This article appeared in the January 04, 2019 edition of the Monitor Daily.

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Gaming a future that prizes compassion

PRNewsFoto/Academy of Interactive Arts & Sciences
The team from thatgamecompany accepted Game of the Year honors for ‘Journey’ at the 2013 D.I.C.E. Awards in Las Vegas. From left to right: Tom Frisina, Kellee Santiago, Jenova Chen, Robin Hunicke, Martin Middleton.
Clayton Collins
Director, editorial innovation

Even if your own video-gaming days date back to Atari Pong, you’ve surely noticed the entertainment art’s halting evolution – and its see-sawing reputation.

Along the way to fueling big-money “esports,” gaming has reflected some real social ugliness – the blatant misogyny of Grand Theft Auto, the sociopolitical violence of Red Dead Redemption 2.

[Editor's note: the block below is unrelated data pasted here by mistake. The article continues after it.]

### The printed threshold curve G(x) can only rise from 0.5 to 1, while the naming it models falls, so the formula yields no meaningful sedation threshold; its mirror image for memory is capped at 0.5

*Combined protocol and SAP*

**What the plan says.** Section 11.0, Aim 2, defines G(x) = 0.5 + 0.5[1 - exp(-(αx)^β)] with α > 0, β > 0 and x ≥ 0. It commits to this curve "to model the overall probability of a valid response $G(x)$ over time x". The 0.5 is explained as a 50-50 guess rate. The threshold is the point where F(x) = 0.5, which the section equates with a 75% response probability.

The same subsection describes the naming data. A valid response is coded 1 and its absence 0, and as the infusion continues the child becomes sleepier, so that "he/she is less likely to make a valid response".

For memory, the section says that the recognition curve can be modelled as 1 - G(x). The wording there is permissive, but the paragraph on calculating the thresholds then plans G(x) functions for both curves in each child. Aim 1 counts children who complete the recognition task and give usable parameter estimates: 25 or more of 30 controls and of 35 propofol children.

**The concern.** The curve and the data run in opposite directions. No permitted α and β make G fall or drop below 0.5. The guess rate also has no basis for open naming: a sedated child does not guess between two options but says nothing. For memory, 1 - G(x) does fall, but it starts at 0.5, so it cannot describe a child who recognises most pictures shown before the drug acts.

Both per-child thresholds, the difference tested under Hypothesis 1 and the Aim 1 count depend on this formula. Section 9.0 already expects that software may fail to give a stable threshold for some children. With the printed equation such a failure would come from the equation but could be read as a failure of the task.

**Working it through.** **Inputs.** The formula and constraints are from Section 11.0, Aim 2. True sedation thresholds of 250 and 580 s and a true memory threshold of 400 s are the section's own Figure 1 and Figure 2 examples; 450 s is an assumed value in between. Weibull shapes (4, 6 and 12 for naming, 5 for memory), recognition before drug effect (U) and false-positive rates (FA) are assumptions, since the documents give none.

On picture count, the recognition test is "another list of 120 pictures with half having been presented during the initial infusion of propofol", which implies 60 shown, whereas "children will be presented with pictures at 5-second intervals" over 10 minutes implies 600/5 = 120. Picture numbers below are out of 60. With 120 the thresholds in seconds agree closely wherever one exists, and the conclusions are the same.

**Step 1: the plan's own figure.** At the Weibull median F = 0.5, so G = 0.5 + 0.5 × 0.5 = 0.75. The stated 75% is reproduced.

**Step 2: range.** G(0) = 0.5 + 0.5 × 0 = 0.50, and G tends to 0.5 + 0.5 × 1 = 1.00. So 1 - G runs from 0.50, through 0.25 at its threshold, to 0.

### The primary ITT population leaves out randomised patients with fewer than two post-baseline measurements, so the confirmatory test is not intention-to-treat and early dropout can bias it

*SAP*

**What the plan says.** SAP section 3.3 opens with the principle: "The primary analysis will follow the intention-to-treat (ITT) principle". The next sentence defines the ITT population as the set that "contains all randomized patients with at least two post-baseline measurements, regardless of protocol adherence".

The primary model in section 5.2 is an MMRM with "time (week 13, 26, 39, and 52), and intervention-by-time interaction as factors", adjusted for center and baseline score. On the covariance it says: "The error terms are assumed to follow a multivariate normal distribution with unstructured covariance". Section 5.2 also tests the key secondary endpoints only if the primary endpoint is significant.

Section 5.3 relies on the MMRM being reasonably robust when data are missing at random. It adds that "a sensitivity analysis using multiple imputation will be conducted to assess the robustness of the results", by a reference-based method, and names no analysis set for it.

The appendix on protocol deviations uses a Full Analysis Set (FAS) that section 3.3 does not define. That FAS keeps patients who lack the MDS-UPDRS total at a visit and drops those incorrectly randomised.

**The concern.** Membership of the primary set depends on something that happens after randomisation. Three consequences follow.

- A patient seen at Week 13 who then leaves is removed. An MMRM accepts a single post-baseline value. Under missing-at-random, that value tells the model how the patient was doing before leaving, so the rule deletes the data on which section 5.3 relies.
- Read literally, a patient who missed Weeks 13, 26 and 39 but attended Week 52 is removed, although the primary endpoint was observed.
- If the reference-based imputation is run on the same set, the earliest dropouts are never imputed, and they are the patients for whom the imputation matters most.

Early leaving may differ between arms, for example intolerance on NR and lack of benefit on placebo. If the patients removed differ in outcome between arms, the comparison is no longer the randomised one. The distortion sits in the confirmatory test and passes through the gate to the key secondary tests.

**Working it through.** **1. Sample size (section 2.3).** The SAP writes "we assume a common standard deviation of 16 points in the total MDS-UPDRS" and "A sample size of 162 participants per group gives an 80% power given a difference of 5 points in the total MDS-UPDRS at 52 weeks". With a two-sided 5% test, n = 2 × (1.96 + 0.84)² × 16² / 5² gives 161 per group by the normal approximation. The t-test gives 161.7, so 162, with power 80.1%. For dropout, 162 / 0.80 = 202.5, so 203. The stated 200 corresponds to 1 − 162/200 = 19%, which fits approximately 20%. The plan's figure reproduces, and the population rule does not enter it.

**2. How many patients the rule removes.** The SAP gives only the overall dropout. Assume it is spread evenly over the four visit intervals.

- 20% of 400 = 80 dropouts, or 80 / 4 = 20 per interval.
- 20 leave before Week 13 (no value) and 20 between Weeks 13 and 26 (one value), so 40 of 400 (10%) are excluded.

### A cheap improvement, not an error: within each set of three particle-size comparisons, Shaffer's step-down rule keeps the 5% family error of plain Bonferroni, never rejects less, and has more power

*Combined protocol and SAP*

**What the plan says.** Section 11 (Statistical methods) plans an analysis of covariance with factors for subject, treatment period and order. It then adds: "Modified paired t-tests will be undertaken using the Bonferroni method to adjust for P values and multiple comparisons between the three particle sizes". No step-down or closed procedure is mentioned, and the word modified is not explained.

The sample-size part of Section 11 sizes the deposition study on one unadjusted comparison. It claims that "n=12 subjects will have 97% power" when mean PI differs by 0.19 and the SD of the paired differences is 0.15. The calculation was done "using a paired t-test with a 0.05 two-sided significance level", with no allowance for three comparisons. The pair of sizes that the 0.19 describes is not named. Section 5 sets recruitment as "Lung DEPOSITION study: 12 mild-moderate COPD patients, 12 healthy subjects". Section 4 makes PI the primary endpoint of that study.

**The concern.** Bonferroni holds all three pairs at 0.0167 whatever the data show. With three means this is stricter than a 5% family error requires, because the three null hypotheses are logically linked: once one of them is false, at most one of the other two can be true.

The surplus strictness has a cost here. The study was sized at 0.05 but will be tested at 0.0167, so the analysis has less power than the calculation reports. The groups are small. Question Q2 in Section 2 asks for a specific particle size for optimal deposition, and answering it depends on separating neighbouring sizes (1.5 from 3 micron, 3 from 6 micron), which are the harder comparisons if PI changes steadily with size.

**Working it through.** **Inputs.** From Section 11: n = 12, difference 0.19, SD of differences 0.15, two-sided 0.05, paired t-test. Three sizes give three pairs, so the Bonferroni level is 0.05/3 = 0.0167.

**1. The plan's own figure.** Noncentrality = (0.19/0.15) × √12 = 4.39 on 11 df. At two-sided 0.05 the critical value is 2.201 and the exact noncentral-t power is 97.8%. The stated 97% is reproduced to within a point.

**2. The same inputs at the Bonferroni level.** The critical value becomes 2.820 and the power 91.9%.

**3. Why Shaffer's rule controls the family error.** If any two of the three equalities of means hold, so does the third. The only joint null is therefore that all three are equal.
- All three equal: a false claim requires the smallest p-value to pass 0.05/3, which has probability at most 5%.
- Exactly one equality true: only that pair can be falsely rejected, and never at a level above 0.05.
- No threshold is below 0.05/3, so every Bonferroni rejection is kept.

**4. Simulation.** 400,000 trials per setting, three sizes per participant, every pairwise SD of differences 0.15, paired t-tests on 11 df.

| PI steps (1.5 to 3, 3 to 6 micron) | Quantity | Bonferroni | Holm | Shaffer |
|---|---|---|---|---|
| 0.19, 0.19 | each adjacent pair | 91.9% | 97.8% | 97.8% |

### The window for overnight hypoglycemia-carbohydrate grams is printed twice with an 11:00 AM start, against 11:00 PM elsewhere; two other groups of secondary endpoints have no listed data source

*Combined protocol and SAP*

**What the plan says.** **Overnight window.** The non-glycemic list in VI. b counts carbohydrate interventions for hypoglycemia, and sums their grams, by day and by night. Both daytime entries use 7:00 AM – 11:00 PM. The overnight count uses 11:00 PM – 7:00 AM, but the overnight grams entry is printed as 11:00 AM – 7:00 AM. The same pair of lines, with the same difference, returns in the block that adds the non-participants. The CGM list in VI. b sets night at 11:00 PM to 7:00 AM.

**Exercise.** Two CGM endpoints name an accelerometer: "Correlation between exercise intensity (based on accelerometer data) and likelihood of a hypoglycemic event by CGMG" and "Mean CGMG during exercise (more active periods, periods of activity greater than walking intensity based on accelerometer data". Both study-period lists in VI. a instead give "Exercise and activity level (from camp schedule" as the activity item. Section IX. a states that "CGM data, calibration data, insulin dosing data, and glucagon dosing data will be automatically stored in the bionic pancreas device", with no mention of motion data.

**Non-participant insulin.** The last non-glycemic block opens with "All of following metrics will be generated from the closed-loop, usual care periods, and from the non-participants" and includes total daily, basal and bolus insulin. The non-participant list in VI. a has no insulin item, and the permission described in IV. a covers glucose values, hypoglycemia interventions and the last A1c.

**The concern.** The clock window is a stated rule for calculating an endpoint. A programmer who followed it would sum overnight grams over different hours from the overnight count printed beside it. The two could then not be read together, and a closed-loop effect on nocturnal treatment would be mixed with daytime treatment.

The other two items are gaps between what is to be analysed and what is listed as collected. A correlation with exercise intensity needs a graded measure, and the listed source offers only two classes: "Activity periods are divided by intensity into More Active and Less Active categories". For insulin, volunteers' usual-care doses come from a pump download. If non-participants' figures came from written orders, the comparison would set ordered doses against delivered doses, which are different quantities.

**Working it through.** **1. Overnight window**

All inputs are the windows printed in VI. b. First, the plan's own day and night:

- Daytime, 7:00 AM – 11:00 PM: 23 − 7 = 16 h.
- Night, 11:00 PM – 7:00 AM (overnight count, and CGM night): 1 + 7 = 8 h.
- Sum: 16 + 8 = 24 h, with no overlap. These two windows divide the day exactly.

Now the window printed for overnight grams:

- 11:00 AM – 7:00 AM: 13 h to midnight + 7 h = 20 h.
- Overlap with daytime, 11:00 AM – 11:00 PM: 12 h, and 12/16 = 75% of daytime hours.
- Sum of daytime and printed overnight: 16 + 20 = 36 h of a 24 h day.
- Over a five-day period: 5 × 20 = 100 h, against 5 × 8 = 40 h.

It has also showcased efforts to teach complex systems (Sims) and even to promote physical activity (sports games for Wii). Today social media and even staid magazines buzz with player-tip trades about Fortnite, the deeply immersive diversion of the moment.

Gaming is too nuanced to deserve binary views, but extremes stand out. This week brought news of a recruitment campaign by the British Army that links some dark stereotypes about young gamers to military skills.

But also in the news: a profile of Jenova Chen, an independent game designer. One of his offerings, Flower, was enshrined in the Smithsonian in 2013. (Its players inhabit the wind and affect environmental change.)

His next act: Sky. It’s a phone-app-based game “about ‘spreading light,’ ” writes Quartz’s Ephrat Livni. For its players, “ ‘generosity and compassion [are] key’ to finding their way.”

Can the thinking that Chen’s art reflects seep into the gaming culture – and the broader culture? “I realized the only winning condition is to do something that isn’t about you,” he told Quartz; “you can win when you focus on change.”

Now to our five stories for your Friday. 

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This article appeared in the January 04, 2019 edition of the Monitor Daily.

Read 01/04 edition